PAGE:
The Drawing Experience
I will preface this by saying I am still adjusting from time to time on drawing on the XP-Pen Artist 15.6 Pro. It’s less that it’s not amazing to draw on, but my own time constraints and misgivings with my own art. I very quickly took to drawing on this, just like I was drawing on paper.
There’s little to no parallax after you’ve done your calibrations and the anti-glare screen doubles as a tiny bit of resistance to make using this feel like you’re putting a 2B pencil to paper.
The lines are relatively smooth and I barely, if ever, experience lag when painting even on larger canvas sizes.
Overall, the drawing experience on the Artist 15.6 Pro is wonderful.
There are so many reasons why I love this tablet, but I’ll focus on a few in particular.
XP-Pen really cornered the market on one thing on these tablet models: The Red Dial. The Red Dial sits right in the middle of your express keys and can be used for up to three different settings of your choice. I have it set for two right now, Zoom In/Out and Brush Size. It speeds up my workflow so much. Well that, and the rest of the Express Keys, if I ever remember which ones are which.
The price isn’t anything to scoff at. For what you get in the box, plus the size of the tablet itself, 399.99 US dollars is more than a fair price. It’s a lot more competitive than Wacom’s Cintiq 16 which… doesn’t have any express keys at all.
The pen nibs seem to last forever. I’ve had my 15.6 Pro for about a month now. In that time with my Wacom Intuos, I had already gone through at least one nib. I’ve yet to see any wear upon the nib for the XP-Pen but if there is… there are eight additional nibs.
Additionally, the colors seem fairly great on the tablet itself, and it is light enough that if you have a laptop, you can probably use this beast on the couch.
There are a few downsides to this tablet, in my experience at least.
XP-Pen has a little warning in their Getting Started Guide: Press lightly when using the pen. They’re not kidding. Used to the pressure settings of my Wacom, I ended up pressing too hard in places, and I already have rainbow-like streaks on my anti-glare screen. Supposedly, this is removable and replaceable. I have yet to find a way to remove the factory-installed anti-glare screen. (If anyone could point me in the right direction, I’d be thankful!)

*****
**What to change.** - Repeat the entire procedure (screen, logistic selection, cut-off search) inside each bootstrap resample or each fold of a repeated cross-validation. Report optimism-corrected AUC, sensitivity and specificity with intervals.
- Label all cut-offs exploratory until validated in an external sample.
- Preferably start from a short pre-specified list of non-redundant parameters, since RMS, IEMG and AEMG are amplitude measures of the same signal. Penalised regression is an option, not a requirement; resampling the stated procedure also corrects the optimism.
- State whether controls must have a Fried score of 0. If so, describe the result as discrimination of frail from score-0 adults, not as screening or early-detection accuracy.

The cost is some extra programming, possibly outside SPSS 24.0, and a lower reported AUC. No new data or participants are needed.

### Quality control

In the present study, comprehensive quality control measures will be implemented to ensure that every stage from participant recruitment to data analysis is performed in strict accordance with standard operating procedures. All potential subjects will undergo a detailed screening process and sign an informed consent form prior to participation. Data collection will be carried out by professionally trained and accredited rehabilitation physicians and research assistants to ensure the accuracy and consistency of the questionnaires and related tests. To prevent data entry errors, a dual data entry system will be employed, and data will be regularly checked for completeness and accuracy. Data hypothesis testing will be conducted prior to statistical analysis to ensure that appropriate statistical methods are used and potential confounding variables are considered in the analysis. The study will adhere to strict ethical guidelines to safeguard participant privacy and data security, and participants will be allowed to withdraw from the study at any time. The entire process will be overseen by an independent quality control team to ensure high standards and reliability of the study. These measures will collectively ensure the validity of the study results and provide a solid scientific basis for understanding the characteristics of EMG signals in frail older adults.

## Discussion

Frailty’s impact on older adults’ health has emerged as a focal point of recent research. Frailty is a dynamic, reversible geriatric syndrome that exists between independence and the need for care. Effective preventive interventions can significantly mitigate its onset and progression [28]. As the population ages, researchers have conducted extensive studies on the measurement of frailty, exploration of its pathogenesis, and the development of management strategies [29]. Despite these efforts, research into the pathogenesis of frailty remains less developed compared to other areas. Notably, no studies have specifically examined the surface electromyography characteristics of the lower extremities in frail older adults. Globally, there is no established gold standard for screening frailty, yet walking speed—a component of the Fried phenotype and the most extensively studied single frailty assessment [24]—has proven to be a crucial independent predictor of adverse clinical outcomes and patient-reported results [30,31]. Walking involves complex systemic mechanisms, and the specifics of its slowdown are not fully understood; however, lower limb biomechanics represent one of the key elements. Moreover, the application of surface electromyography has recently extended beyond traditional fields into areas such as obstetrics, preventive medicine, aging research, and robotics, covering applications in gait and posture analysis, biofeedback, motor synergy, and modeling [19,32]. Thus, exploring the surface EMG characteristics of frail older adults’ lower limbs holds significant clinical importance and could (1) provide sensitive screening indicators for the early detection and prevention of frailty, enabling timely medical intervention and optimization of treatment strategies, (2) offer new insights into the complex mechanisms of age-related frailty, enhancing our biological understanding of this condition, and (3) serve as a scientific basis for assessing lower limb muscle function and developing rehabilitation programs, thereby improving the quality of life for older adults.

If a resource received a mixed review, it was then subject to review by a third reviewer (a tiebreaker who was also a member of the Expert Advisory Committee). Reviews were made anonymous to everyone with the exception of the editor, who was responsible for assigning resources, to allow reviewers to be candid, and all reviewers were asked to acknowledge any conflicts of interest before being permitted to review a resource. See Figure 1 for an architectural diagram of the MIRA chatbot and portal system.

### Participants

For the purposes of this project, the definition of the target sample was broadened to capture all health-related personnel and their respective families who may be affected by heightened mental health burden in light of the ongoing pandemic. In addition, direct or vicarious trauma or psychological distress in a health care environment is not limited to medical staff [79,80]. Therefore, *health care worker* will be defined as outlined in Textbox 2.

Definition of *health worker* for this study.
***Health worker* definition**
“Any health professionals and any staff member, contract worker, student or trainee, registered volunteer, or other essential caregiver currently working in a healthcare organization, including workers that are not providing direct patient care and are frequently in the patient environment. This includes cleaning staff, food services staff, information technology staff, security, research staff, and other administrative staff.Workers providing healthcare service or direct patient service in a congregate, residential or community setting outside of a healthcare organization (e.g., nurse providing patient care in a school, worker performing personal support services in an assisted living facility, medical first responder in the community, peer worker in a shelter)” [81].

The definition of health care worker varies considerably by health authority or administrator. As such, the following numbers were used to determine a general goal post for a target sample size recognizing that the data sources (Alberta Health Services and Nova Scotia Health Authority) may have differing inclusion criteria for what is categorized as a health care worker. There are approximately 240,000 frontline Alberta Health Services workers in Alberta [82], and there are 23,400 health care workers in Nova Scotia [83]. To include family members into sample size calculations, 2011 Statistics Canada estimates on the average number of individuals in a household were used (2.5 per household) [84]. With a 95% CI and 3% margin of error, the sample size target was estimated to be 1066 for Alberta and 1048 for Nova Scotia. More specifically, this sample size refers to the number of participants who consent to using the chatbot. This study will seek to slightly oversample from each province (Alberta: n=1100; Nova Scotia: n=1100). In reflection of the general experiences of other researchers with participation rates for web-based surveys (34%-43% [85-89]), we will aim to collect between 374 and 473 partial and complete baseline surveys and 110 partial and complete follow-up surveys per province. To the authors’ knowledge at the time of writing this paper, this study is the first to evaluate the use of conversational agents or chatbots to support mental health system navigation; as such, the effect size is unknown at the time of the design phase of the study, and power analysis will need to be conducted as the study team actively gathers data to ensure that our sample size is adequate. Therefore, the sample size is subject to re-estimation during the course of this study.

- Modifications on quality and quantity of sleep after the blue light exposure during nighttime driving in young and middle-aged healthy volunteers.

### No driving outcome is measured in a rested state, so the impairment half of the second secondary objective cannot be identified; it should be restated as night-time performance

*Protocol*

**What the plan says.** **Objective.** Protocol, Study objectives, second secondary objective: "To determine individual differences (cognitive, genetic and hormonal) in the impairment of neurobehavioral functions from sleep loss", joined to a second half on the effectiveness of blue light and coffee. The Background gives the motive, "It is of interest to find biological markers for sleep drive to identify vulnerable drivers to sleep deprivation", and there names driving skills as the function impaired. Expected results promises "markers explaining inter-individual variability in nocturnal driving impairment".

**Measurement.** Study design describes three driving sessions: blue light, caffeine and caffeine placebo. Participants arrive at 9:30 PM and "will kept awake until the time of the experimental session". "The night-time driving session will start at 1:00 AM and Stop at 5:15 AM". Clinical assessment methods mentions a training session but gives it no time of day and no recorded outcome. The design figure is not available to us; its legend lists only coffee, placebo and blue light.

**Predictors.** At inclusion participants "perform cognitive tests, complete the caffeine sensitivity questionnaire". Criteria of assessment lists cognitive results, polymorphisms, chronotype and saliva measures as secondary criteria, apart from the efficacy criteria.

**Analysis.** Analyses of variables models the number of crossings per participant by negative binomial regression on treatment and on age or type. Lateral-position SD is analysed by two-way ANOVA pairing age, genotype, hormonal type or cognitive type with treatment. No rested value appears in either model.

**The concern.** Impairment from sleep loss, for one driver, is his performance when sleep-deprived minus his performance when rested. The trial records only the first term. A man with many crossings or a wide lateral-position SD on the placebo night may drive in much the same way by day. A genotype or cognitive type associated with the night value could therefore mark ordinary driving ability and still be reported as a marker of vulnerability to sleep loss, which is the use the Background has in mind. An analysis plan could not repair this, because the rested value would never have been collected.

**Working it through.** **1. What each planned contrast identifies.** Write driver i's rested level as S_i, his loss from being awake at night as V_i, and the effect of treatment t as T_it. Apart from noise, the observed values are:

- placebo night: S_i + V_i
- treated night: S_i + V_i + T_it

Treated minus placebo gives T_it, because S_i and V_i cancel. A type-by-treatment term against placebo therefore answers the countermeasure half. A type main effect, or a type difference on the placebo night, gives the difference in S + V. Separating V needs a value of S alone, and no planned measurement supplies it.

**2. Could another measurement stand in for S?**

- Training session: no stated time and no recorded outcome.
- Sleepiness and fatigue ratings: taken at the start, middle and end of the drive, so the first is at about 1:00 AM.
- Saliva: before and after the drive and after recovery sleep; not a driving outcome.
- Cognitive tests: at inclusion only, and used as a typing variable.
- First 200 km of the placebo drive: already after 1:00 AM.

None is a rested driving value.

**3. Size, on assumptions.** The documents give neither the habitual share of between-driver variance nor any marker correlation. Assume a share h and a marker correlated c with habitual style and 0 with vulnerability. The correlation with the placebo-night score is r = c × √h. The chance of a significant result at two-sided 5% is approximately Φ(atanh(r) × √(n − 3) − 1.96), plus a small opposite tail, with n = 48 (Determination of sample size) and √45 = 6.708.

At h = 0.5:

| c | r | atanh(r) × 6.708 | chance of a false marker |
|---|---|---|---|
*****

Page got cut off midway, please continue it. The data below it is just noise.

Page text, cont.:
The stand that comes with the 15.6 feels rather flimsy, but it’s actually relatively stable. For my personal preferences, however, I wasn’t fond of the angle it was at. I ended up, within a couple of days of setting it up, purchasing a different stand for the tablet that’s more adjustable. The stand that comes with it only allows for one angle.
At some point, my computer did an update to Windows 10, and it lost all my express key settings. Worse, it seemed to have done something to my combination of the 15.6 Pro and Photoshop. When I first started using the tablet, I could hit the pre-set button on the pen to switch from brush to eraser, even if I was using another tool such as the lasso tool. Now, for whatever reason, I have to manually select the brush tool if I’m on a different tool. Perhaps it’s Photoshop, but as it seemed to have wiped out my XP-Pen driver settings, I want to say it was a combination of an update to Windows Ink and the driver.
If you’re a digital artist and you’re looking for a display tablet to hook up to your computer, I absolutely recommend the XP-Pen 15.6 Artist Pro. You really can’t beat the price, the size, and the ease of use. You may find yourself needing to re-arrange your desk, or having to make small adjustments to your workflow (like remembering to use the express keys), but I believe it’s worth it.
Do you believe your artist friends should take a look at this tablet in their upgrade or first purchase considerations? Hit that share button below!